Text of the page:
Florida Congressman Allen West was wrong when he suggested that there were dozens of communists in the current Congress. Misled by crank websites, the out-there Republican from Florida said Tuesday, “I believe there’s about 78 to 81 members of the Democrat Party that are members of the Communist Party… They actually don’t hide it. It’s called the Congressional Progressive Caucus.”
It would be generous, indeed, to suggest that West is confused.
The Congress is not currently a haven for followers of Karl Marx.
The Congressional Progressive Caucus has over the years included a few friends of democratic socialism—which espouses an economic and social justice vision every bit as far removed from the Stalinist excesses that West seems to be decrying as the current Republican Party’s views are from those of its radical founders.
The democratic socialist connections and tendencies that exist are no secret. The CPC was once led by US Senator Bernie Sanders, who has always identified as a socialist, and it is includes as a longtime member former House Judiciary Committee chairman John Conyers, who (like former US Senator Ted Kennedy and the Reverend Jesse Jackson before him) has worked with groups such as Democratic Socialists of America to advance proposals for single-payer “Medicare for All” healthcare reforms.
But the vast majority of CPC members are run-of-the-mill progressive Democrats, very much in the tradition of Franklin Roosevelt and Lyndon Johnson when it comes to domestic policy and to their support for civil rights and economic fairness.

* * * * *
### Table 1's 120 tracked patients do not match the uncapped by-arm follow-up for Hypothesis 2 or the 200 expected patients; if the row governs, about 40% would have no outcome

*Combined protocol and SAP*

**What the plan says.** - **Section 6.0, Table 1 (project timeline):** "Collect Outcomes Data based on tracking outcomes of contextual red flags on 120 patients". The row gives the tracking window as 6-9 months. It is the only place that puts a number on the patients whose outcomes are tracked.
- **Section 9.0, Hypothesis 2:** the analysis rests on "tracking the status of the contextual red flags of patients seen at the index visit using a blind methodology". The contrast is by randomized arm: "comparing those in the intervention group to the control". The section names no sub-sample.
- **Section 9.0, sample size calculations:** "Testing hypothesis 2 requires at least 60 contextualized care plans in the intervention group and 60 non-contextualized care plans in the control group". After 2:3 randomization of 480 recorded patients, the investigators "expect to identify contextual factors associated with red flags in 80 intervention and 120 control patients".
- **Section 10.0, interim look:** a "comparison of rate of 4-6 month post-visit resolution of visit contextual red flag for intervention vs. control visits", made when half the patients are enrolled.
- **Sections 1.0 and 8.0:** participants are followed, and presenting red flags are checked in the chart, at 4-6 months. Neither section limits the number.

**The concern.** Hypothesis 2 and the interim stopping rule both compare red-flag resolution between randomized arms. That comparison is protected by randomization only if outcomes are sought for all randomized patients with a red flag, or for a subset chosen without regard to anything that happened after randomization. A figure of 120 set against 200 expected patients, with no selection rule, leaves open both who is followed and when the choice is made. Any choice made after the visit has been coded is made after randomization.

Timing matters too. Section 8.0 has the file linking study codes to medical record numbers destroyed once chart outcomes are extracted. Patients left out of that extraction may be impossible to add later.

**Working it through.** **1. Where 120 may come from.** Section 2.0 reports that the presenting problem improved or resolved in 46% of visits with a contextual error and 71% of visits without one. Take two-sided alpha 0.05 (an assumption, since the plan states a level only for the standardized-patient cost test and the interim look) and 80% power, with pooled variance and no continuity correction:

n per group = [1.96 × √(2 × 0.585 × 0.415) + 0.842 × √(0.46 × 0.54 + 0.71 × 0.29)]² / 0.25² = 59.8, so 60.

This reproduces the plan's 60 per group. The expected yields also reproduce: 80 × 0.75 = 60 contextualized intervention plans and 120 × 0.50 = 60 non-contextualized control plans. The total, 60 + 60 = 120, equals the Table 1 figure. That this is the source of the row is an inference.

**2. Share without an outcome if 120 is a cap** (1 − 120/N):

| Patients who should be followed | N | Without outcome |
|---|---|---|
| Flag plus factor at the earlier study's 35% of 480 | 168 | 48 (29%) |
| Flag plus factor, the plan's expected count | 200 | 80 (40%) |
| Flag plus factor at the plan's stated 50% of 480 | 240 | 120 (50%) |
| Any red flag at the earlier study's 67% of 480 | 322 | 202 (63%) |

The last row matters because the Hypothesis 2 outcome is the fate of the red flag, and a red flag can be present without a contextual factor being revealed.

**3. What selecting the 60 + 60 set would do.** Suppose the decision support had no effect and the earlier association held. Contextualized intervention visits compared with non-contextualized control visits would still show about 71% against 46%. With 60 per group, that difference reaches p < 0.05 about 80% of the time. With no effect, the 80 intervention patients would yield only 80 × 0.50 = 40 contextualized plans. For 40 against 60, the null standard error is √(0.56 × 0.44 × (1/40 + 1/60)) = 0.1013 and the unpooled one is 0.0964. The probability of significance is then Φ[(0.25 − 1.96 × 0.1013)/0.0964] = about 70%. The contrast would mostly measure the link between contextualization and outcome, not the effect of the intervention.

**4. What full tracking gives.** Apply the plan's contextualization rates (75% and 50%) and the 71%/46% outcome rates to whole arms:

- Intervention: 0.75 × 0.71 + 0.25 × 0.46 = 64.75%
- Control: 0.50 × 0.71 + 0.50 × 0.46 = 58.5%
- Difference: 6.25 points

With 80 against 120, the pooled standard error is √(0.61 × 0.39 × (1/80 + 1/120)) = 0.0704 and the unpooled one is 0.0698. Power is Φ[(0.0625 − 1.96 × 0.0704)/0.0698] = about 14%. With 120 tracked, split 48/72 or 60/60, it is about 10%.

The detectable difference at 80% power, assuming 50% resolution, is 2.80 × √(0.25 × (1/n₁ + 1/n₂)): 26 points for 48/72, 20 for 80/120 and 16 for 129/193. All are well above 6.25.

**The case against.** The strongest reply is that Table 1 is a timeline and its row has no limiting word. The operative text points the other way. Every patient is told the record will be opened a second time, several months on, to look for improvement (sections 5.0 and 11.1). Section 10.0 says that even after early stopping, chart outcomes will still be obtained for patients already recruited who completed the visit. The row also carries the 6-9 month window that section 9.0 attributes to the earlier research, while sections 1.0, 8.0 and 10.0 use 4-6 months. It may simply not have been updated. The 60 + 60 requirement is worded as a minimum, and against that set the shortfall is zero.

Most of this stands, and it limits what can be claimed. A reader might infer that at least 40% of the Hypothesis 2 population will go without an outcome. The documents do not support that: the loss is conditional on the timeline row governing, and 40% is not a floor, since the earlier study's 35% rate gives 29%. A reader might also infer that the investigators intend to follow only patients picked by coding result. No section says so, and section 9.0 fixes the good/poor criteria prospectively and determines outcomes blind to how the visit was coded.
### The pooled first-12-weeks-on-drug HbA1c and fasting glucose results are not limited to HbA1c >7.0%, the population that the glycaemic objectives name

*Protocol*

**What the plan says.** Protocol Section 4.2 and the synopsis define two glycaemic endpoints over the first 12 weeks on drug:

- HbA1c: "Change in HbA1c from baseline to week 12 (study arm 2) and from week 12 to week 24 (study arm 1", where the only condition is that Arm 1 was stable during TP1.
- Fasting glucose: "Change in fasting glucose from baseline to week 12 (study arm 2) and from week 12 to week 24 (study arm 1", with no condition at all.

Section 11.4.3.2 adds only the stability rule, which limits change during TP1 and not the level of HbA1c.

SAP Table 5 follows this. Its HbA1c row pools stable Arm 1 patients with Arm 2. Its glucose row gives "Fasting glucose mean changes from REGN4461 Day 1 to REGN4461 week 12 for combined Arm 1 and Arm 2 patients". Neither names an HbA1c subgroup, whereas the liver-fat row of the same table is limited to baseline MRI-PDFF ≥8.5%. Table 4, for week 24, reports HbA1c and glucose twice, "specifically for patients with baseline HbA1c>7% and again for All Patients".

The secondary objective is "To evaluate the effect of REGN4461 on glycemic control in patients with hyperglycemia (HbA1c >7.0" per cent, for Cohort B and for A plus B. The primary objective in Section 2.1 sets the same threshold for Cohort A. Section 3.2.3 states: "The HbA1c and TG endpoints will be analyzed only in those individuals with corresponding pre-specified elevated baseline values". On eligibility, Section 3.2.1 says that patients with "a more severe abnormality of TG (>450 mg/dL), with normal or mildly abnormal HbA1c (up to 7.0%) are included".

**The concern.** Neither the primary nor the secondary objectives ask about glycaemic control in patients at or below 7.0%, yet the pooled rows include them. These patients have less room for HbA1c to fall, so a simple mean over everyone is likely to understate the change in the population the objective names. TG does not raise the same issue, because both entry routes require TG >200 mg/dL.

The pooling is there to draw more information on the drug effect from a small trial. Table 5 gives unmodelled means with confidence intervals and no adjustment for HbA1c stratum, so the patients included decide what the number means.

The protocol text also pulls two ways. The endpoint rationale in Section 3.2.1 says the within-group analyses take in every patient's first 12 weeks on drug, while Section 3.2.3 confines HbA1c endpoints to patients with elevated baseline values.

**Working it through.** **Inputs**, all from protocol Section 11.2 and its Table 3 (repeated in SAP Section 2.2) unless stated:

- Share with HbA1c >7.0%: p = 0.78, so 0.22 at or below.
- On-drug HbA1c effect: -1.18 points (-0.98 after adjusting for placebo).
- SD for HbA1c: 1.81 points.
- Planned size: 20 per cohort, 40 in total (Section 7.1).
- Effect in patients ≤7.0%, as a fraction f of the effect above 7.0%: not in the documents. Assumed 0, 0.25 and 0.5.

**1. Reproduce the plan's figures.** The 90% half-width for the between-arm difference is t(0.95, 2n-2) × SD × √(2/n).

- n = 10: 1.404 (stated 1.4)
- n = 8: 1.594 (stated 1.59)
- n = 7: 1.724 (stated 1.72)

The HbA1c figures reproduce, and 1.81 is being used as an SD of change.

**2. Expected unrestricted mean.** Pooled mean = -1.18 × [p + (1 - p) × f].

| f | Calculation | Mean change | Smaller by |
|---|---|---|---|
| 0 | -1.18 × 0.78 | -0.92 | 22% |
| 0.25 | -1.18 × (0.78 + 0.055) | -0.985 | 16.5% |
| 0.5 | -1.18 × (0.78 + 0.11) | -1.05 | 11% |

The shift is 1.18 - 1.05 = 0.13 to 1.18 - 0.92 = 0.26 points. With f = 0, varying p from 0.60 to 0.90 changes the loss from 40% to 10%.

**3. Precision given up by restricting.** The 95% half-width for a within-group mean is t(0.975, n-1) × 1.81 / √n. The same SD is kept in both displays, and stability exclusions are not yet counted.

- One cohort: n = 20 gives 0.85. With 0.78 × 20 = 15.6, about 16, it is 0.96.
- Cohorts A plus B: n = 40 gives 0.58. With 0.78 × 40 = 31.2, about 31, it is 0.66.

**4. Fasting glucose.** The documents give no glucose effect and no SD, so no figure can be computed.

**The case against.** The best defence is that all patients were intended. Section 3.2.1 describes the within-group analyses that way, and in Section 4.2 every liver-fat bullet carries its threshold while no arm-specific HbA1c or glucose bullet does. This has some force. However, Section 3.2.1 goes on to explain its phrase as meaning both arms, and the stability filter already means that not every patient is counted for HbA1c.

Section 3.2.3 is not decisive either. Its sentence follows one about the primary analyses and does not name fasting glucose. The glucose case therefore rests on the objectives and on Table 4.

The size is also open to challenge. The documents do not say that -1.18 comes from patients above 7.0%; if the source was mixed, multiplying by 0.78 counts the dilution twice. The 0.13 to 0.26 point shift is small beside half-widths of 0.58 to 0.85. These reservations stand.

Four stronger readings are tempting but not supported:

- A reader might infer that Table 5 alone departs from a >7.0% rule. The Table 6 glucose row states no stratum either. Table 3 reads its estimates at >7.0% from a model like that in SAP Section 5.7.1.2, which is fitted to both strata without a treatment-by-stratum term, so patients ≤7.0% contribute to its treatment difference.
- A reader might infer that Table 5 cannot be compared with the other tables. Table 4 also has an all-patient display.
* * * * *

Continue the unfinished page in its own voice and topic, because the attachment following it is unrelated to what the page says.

As for Marxists, they’re in short supply in this current Congress.
But West might take a measure of comfort in knowing that he is not entirely wrong about the fact that the Congress has included readers of Marx, ideological allies of the Communist Party and members who were elected in alliance with the Socialist Party.
For the most part, these radicals have operated under a single banner. But it is not that of the Congressional Progressive Caucus—and certainly not that of the Democratic Party.
The banner around which radicals have historically gathered in official Washington has been that of the Republican Party.
Founded at Ripon, Wisconsin, in 1854 by utopian socialists and militant abolitionists, the early Republican Party included many German-American immigrants who had come the United States after the wave of European revolutions that stirred in 1848 fell short of its radical goals. Among the first Republicans were allies and associates of Karl Marx, such as Joseph Weydemeyer, who would eventually serve as as a Civil War colonel.